‘I will never forget arriving and being surrounded by professional photographers with a multitude of camera bodies and G.I. Joe style tool belts for lenses and accessories. To this day we all still joke about how I turned up with just my “mini” camera!’
‘The trip was everything I had hoped it would be and more. It was life changing. Jordan was magnificent, I made lifelong friends and discovered a passion for photography that doesn’t show any signs of letting up.’
‘I am entirely self-taught via YouTube and online tutorials although I have been lucky to have had the support and mentorship from the incredibly talented Ken Kaminesky and Patrick DiFruscia who led that life-changing trip to Jordan.’
Your landscapes have a definite richness to them – what draws you to a certain landscape? Many images involve water – is this a particular interest?
‘That’s an interesting question! These days I am drawn to more unusual landscapes, like the volcanic plains of La Palma, and to more intimate and abstract scenes. I love working with colour and I think subconsciously I seek out vibrant scenes.
‘I gain a lot of satisfaction from photographing water and some of my fondest memories are from being thigh deep in a stream in front of a waterfall or up high on a cliff with the waves crashing down below. But I prefer to be well away from the sea and the salt water! I love how different shutter speeds capture water and can take the look and feel from slow, silky veils to fast, frozen chaos.’
Have you managed to carry on shooting this year with the dreaded Covid? So many people have sought solace in the outdoors. Obviously with travel so limited this year, what have you been working on? Any lockdown projects?
‘I have always travelled a lot. I grew up living in Africa, Holland, Indonesia and Singapore and I have been fortunate to have travelled to many more places besides. I usually head abroad every couple of months and so Covid has been quite difficult for me in that respect. I was planning to take a sabbatical this year to travel around America and Australia for 6 months but I have had to put those plans on hold for now.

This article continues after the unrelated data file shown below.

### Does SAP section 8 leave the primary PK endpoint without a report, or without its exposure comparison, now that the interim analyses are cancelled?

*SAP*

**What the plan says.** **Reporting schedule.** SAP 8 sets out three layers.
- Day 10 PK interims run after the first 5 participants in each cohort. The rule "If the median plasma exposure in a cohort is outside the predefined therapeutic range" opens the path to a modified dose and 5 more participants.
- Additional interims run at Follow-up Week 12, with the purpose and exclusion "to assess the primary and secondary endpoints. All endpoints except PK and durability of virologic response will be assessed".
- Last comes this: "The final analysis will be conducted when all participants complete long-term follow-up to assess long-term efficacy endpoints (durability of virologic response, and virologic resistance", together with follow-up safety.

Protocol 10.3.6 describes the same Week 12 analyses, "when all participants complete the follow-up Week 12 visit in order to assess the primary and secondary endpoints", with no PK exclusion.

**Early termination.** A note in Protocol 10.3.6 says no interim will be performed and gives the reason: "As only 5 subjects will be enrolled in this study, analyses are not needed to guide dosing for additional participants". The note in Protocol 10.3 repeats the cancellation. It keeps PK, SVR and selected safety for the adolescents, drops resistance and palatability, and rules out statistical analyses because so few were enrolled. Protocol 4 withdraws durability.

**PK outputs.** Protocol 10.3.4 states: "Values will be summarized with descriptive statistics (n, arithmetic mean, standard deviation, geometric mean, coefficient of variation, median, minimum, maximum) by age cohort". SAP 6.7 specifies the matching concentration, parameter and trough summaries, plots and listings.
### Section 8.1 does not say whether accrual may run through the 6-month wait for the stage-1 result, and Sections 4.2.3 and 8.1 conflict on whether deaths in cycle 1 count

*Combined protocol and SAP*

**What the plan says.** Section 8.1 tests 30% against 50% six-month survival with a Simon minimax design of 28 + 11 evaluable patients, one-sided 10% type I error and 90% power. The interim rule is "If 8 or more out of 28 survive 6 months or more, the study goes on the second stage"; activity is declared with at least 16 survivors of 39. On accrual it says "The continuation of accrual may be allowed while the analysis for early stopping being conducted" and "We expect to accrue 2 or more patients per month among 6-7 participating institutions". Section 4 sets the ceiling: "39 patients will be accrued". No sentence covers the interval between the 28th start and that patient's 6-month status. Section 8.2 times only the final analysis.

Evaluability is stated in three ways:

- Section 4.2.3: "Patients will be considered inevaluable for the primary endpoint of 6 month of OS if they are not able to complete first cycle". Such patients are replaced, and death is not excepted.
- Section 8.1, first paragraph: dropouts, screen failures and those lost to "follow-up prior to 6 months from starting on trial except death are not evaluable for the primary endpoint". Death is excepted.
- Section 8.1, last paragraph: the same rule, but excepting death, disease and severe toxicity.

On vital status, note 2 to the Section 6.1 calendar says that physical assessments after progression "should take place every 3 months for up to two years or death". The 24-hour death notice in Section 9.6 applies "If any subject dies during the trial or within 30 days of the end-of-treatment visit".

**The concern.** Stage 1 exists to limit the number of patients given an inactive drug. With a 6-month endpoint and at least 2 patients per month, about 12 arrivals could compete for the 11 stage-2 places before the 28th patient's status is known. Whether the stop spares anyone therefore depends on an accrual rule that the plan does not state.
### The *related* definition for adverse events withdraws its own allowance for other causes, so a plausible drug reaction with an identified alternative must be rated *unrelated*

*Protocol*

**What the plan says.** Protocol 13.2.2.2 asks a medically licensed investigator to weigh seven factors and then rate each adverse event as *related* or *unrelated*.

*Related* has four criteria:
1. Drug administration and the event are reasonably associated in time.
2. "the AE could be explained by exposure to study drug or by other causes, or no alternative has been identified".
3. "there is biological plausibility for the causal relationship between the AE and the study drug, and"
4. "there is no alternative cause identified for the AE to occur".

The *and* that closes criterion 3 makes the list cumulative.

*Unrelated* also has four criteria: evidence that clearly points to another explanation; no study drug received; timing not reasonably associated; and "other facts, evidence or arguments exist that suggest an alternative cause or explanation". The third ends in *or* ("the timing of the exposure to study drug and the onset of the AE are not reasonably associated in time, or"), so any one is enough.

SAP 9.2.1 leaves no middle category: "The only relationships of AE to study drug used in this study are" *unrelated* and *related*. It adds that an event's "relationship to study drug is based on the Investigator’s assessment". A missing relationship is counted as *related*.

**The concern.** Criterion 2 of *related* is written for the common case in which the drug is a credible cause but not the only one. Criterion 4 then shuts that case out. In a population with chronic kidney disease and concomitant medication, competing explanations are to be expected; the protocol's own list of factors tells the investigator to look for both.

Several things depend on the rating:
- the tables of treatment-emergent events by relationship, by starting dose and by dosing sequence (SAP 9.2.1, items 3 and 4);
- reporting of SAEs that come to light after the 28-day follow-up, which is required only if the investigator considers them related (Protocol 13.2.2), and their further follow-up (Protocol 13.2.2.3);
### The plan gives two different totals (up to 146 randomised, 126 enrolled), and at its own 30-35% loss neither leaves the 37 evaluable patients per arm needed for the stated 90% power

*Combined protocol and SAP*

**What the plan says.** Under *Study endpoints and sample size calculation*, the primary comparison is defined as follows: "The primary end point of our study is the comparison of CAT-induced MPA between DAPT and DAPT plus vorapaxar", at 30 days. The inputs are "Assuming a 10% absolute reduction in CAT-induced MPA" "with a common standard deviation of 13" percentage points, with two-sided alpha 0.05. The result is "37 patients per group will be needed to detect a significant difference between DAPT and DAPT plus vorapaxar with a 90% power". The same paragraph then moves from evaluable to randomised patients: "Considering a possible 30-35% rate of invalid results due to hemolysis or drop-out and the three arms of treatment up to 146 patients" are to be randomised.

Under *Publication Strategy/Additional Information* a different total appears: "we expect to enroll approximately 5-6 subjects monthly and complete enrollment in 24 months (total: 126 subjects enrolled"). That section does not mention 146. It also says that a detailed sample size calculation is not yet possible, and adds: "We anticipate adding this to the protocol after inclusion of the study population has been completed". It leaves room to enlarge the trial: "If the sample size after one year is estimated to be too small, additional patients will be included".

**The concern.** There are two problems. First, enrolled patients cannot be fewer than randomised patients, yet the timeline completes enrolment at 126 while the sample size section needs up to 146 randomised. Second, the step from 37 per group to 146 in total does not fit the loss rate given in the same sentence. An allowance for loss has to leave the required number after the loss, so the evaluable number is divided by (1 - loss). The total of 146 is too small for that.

‘However, I have used the time at home to expand my processing skills and explore other genres of photography. I bought a 90mm macro lens at the beginning of the first lockdown and dipped my toes into the world of macro – a steep learning curve but a lot of fun.
‘I have also been learning to shoot wildlife. Whilst I don’t think I have the patience or tenacity to be a true wildlife photographer, I have enjoyed days out in hides and stalking the baby swans at our local nature reserve. My most recent purchase is a light pad to use for flat-lay photography which will hopefully give me a creative project for the darker, winter months!’
It’s quite unusual to find an accomplished female drone pilot. How did you get to this from photography? Was there a specific task/shoot which led you to this, or was it simply to achieve an alternative perspective?
‘That’s very kind, thank you. I was interested in drone photography right from the beginning but at that time the cameras on them weren’t great and so I held off buying one until the DJI Mavic 2 Pro was released. I love the different perspective they afford me and finding pictures within pictures from up in the air. One of my favourite past times is scouring google earth for sections of land that have interesting colours, patterns and shapes.
‘The big dream for the drone work is to drive across Africa, from Namibia through Botswana and Zambia up into Tanzania. It’s a pipe dream but one I hope to achieve one day. For now I am exploring locally and working on my flying skills as well as diving into the realm of videography.’
Tell us about your image Gaia which was commended in the ‘Your View’ category of LPOTY. Where was this taken and what drove you to enter the awards?
‘Gaia was taken along the Northumberland coastline. I was up in the area last summer visiting the Farne Islands to see the puffins. I had spotted a particular area on google earth that appeared to have detailed sand patterns and so on one of the less favourable weather days I took a trip out to see what it looked like in reality. Thankfully it was even better than expected. With the tide out, what remained were intricate sand rivets and veins of algae which, from the air, formed the shape of a tree. I took several other images here and am hoping to return to expand on this series once we are free to travel again.
‘It was my first time entering LPOTY. A friend sent me a link a few days before the deadline and said I should give it a go. I felt that my sand series was quite unique and might stand out from the crowd a little, so this is what I entered.’
There’s lots of exciting ‘coming soon’ on your website, including launching a range of fine art prints. Do you plan to move into photography as a job/career or continue to simply enjoy it as a hobby?